India did the right thing by dissociating from other “Quad” members to join the defense attachés of Myanmar’s neighboring countries and attend the parade on March 27 in Naypyidaw to mark Armed Forces Day – although pro-American proxies in the media have voiced some misplaced indignation.
Evidently, New Delhi attaches high importance to security cooperation with Myanmar. This reflects a realistic assessment that the Myanmar military remains an enduring factor in regional politics and current history. A “boycott” of the military is impractical while cordial ties have proved to be helpful to safeguard the security of India’s volatile northeastern regions.
Bangladesh also has taken a similar pragmatic attitude, despite the Rohingya issue. Indeed, compulsions of geography cannot be ignored in inter-state relationships.
In fact, eight defense attachés of resident diplomatic missions in Myanmar took part in the ceremony in Naypyidaw, drawn from the 42 foreign embassies in that country – many of which don’t have resident defense attachés. These eight countries included three members of the Association of Southeast Asian Nations (ASEAN) and two veto-holding UN Security Council members – Russia and China.
In a notable development, Russia was represented by Deputy Defense Minister Alexander Fomin, a key figure in the security establishment in Moscow. Myanmar’s commander-in-chief, Senior General Min Aung Hlaing, received him.
The Russian press quoted Fomin as saying that Moscow “adheres to a strategic line to intensify relations between the two countries” and considers Myanmar “a reliable ally and strategic partner in Southeast Asia and the larger Asia-Pacific region.”
Moscow’s reliable friend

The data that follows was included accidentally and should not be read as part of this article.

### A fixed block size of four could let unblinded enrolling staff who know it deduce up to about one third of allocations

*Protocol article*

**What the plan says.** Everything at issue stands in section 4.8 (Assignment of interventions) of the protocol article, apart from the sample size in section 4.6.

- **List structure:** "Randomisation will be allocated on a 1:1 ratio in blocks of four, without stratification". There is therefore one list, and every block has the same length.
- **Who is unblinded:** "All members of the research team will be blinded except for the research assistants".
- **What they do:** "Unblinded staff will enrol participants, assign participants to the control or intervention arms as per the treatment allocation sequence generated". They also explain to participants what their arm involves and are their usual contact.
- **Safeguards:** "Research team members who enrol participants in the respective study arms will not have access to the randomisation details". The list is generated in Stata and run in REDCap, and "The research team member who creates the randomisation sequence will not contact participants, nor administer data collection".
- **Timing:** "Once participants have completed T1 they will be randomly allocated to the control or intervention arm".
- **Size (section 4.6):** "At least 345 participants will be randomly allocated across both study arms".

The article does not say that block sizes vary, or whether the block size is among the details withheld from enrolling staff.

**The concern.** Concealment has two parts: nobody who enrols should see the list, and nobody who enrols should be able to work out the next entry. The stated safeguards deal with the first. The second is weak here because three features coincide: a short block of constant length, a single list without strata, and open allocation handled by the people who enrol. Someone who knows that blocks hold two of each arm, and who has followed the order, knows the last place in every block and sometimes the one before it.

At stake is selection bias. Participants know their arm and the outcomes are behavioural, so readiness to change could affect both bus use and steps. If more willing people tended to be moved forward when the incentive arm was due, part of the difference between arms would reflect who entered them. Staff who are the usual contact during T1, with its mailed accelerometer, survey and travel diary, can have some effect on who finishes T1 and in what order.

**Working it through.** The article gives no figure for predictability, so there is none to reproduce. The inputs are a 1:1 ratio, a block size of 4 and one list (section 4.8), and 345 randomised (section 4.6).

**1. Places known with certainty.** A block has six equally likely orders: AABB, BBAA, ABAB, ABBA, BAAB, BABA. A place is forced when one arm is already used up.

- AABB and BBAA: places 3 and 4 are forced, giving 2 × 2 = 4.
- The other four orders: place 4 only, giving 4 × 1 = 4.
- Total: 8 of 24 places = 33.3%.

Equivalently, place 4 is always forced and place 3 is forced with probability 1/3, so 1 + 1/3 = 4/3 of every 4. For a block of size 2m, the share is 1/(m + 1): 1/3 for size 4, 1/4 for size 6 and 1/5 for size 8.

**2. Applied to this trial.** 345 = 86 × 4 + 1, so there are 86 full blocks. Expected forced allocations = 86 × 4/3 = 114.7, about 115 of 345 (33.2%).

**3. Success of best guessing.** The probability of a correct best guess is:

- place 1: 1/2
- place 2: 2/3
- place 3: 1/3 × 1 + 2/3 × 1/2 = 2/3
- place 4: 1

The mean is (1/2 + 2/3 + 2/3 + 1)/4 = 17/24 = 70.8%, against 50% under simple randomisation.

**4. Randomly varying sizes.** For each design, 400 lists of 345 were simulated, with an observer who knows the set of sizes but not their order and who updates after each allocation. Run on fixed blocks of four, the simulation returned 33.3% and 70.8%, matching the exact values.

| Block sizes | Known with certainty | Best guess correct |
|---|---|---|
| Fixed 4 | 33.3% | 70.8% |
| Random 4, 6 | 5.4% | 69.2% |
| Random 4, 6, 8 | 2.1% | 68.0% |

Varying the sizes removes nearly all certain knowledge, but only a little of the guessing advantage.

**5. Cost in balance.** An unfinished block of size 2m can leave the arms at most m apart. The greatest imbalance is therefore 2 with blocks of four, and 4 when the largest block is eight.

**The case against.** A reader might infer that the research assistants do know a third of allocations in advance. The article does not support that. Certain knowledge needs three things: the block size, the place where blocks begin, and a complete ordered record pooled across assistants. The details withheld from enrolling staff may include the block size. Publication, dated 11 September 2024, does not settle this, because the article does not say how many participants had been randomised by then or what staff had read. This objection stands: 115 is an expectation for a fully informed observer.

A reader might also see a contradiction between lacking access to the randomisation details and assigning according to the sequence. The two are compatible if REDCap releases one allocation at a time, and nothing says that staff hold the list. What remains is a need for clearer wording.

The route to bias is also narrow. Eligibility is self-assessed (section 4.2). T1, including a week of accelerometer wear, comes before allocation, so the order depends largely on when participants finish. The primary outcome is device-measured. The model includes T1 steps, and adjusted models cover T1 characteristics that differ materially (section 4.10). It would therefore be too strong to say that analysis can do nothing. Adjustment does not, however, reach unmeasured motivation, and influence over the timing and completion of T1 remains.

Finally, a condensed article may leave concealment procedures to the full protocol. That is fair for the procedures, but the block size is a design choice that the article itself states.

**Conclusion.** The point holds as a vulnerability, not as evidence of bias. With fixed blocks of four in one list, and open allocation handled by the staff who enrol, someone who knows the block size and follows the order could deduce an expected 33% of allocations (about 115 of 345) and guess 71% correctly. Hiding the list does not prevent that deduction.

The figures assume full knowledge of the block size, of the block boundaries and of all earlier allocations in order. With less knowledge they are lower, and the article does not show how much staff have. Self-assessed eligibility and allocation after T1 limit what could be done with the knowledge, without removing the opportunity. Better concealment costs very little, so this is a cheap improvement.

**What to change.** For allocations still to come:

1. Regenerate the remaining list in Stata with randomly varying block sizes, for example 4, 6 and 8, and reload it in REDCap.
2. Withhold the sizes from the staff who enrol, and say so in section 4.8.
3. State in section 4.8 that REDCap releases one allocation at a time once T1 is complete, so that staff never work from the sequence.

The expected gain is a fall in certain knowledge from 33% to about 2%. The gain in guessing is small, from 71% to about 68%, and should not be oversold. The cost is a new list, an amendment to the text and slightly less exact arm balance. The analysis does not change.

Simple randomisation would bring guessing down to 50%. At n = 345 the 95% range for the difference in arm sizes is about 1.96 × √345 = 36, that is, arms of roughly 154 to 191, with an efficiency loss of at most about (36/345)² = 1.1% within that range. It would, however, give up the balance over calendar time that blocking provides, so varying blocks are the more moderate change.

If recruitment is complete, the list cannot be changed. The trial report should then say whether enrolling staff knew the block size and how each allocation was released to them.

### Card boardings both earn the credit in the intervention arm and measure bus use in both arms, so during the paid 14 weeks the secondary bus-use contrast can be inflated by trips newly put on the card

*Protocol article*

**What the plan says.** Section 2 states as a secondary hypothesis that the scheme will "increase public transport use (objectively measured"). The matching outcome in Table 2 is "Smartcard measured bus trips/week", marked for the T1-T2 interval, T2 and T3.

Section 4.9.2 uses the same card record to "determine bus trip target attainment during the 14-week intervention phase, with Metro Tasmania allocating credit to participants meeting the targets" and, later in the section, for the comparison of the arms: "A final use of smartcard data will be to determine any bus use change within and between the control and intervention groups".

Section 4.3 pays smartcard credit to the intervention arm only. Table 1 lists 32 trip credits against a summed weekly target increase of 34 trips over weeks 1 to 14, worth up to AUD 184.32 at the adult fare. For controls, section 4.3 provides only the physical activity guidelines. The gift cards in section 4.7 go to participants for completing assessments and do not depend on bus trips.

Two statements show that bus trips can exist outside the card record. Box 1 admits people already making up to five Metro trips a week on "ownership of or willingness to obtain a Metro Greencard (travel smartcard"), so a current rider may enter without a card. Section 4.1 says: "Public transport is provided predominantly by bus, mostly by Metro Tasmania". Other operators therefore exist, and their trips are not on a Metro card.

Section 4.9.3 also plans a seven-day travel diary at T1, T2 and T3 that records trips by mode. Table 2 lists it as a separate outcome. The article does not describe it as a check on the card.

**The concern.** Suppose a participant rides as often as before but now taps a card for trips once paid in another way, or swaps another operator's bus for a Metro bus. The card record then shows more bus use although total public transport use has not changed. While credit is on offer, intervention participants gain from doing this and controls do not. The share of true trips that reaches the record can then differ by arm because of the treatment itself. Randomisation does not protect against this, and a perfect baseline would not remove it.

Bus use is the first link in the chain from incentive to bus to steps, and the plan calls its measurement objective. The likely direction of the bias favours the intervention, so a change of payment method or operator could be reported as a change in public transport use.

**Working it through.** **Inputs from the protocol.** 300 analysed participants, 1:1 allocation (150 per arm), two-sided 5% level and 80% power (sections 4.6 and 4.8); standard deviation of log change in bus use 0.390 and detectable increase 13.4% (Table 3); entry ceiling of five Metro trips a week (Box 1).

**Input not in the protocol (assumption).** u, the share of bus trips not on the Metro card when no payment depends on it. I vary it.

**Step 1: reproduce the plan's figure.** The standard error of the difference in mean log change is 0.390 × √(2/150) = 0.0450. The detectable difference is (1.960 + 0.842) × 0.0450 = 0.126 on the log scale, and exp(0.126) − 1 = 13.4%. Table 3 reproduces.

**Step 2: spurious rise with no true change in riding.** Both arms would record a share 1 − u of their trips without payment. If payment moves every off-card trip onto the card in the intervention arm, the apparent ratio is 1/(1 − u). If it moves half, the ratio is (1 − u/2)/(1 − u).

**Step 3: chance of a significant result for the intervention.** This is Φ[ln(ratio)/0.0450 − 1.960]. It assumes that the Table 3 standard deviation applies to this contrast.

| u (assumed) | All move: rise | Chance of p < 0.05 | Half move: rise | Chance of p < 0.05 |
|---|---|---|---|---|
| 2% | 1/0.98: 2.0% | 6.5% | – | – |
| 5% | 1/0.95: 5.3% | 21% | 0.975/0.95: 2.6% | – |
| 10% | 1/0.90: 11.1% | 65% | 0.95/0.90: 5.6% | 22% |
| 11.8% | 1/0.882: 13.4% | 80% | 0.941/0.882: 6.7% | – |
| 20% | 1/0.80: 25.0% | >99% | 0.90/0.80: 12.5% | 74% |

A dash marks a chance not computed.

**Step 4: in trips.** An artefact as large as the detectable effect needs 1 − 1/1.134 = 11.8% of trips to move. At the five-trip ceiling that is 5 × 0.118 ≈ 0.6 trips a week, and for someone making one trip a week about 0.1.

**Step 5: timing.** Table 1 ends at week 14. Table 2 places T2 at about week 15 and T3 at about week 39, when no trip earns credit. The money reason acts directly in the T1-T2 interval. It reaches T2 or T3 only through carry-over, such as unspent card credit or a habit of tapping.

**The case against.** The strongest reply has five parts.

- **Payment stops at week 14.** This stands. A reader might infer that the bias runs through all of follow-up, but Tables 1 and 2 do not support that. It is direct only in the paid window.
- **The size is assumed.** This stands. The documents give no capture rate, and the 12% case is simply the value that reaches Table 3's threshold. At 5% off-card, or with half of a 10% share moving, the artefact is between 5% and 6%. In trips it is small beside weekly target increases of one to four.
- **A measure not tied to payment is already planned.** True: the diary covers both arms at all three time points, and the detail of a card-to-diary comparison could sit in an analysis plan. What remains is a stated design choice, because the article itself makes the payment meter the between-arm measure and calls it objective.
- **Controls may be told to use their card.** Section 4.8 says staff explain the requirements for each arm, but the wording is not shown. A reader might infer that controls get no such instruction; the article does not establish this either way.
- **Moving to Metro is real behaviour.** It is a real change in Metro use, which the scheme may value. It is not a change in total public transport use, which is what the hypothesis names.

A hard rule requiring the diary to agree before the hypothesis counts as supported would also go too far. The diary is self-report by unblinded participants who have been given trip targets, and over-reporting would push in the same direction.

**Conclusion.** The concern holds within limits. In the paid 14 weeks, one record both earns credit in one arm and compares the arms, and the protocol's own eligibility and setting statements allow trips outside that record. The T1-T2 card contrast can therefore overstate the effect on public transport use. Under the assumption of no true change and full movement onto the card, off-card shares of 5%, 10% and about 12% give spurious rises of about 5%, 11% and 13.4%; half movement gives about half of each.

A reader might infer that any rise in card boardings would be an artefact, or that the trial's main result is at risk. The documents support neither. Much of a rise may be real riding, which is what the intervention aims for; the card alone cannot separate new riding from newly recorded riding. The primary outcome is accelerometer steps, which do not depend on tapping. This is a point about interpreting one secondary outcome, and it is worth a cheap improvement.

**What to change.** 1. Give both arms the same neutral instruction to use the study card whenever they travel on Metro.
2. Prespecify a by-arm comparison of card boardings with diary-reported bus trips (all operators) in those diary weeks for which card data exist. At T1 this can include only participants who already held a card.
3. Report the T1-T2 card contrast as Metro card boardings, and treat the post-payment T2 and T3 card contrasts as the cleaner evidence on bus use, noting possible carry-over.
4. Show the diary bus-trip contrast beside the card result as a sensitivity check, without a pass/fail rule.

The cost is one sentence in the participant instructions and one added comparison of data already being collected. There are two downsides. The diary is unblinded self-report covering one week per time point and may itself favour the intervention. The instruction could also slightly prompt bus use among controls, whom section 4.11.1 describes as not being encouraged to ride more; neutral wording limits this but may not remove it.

The Kremlin has given a powerful, resonant signal. Apart from being a gesture of support for the military leadership of Senior General Min Aung Hlaing, whom Moscow regards as a reliable friend – the general has visited Moscow six times in as many years – it puts a firewall against the “color revolution” that Western intelligence – the US and UK in lead roles – has been fomenting in the Bamar-majority cities of Yangon and Mandalay in the recent weeks.
With battle lines openly drawn among the big powers, the prospect of the United Nations imposing any sanctions against Myanmar is receding – although UN Secretary-General Antonio Guterres, who is seeking another term in office with US support, is nowadays generally helpful by voicing opinions.
The clumsy, unprecedented move by the chiefs of defense of eight NATO countries and Japan, South Korea, Australia and New Zealand to issue a condemnatory statement against the Myanmar military on Saturday only shows what a high-stakes diplomatic pirouette Myanmar is becoming.
Fomin’s visit highlights the geopolitical struggle endemic to our transformative era. Warning bells must have rung in Moscow after the mobilization of the pro-Western non-Bamar ethnic separatist groups to create another “front” for the Myanmar military.
The attack by the so-called Karen National Liberation Army – make no mistake, the KNLA was a creation of British intelligence – on the military and its capture of a military outpost on Saturday morning on the remote eastern border with Thailand is an indicator of the shape of things to come.
In that bloody encounter, eight government soldiers including a second lieutenant were captured by the separatist guerrillas and 10 killed, including a lieutenant-colonel who was deputy battalion commander.
A protracted guerrilla war
This is an important turning point, as the Western powers intervening in Myanmar have made their first lethal move to bleed the Myanmar military in a protracted guerrilla war with the minority ethnic groups in the remote lawless borderlands, even as it is brought under pressure by protesters in the central region who are animated from London by the British Broadcasting Corporation and kindred media organs such as Radio Free Asia plus social media.
The game plan is to stretch the military’s resources and demoralize and fragment it by entrapping it in virtual civil-war conditions. China has a troubled relationship with the Myanmar military and has no intentions of stepping in despite Western taunts and provocations.